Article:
The Missouri Department of Natural Resources (DNR) denied the 2012 application of the Trinity Lutheran Church to participate in a state program that makes state solid waste management funds available to qualifying organizations to purchase recycled tires to resurface playgrounds. This use of recycled tires is described as a "beneficial use of solid waste". Trinity Lutheran's application was rejected on the basis of a long-standing provision of the Missouri Constitution which specifically provides that "no money shall ever be taken from the public treasury, directly or indirectly, in aid of any church". Trinity Lutheran filed a challenge to this decision in federal court, alleging that the rejection of its application, which the DNR ranked 5th of 44 applications received in 2012, violated its rights under both the federal and Missouri state constitutions. Noting that Missouri has a long history of maintaining a very high wall between church and state, the federal district court dismissed the lawsuit, which the Eighth Circuit affirmed in an opinion released on May 29, 2015. The case is reported as Trinity Lutheran Church of Columbia, Inc. v. Pauley.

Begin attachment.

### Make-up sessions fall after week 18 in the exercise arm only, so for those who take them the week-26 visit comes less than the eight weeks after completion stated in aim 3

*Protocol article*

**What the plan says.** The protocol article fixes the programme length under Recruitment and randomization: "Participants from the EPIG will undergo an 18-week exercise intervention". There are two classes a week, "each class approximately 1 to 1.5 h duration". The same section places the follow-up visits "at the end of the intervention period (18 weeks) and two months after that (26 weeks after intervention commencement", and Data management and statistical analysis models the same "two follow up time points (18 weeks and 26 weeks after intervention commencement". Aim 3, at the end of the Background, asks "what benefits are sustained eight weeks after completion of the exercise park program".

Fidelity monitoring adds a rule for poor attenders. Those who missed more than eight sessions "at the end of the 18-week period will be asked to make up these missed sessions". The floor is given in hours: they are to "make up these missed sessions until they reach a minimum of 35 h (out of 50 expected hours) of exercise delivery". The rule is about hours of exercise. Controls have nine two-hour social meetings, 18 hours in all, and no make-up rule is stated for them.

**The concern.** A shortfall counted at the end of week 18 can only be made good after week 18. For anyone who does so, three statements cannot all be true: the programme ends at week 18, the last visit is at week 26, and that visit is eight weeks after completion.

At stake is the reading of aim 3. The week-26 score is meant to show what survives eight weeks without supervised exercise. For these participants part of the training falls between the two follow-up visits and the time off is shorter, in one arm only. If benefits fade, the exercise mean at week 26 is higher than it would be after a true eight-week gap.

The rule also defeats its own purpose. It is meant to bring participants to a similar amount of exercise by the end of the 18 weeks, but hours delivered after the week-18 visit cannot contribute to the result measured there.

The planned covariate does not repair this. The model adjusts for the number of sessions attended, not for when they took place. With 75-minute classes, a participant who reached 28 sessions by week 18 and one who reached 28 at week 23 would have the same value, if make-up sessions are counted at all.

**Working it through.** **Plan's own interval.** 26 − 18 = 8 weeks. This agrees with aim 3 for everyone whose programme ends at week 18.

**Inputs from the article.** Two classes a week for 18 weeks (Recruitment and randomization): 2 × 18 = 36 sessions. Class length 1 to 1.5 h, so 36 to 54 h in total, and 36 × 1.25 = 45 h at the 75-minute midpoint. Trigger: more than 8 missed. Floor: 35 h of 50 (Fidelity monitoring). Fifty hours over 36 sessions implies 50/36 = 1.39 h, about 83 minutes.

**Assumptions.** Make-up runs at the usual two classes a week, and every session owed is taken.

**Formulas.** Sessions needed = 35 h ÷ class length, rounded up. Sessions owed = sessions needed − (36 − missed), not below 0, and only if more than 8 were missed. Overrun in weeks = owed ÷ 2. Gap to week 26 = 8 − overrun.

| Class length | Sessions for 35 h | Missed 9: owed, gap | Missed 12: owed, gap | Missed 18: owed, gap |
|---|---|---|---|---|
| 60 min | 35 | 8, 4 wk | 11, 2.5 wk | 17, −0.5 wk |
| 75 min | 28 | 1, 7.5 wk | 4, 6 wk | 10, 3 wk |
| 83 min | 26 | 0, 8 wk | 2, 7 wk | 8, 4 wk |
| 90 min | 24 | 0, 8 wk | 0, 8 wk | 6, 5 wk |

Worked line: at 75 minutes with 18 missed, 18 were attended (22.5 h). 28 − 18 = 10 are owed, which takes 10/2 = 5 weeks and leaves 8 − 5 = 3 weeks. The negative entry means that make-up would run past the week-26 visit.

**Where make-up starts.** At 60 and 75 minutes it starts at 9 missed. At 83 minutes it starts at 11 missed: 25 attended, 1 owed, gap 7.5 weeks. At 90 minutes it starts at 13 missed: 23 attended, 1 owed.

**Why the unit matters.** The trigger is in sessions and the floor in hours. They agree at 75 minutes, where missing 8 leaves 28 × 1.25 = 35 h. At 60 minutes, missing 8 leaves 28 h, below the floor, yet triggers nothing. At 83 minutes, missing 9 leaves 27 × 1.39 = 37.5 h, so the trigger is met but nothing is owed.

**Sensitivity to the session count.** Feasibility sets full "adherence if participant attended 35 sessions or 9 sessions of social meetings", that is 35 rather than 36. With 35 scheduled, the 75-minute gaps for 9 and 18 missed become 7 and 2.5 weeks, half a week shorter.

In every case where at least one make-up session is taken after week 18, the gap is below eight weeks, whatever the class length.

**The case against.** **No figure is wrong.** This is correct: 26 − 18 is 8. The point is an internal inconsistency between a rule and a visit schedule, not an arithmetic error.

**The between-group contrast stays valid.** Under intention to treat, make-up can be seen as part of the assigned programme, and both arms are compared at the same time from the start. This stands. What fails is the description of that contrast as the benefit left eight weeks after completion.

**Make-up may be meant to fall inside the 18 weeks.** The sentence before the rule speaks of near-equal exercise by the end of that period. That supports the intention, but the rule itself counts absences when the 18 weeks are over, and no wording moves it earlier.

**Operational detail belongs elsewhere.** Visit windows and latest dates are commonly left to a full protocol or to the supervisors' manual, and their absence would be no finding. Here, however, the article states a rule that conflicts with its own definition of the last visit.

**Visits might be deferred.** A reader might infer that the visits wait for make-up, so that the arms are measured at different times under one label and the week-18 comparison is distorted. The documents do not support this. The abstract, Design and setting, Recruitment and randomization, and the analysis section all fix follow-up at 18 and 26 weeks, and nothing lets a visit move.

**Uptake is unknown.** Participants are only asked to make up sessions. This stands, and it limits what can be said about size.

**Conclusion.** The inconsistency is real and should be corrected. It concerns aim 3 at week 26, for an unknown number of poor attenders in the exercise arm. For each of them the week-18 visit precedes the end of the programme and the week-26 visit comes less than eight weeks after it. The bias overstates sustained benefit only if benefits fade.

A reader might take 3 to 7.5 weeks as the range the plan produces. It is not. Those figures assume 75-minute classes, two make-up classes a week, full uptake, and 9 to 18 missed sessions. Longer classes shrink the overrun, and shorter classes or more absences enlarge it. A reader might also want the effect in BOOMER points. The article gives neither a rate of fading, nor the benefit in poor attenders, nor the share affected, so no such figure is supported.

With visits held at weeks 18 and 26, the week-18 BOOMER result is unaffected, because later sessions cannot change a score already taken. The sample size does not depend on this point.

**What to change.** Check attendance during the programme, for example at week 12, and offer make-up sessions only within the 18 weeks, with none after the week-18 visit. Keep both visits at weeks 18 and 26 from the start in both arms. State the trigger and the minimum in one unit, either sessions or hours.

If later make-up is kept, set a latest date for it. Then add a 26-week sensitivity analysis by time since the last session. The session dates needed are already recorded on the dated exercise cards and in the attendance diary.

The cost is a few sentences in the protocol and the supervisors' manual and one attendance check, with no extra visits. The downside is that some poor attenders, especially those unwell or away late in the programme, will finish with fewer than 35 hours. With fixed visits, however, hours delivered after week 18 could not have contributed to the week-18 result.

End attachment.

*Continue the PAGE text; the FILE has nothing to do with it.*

Circuit Judge Gruender filed a partial dissent arguing that Trinity Lutheran sufficiently pled a violation of the Free Exercise Clause and a derivative claim under the Equal Protection Clause. Judge Gruender also noted that "school children playing of a safer rubber surface made from environmentally-friendly recycled tires has nothing to do with religion".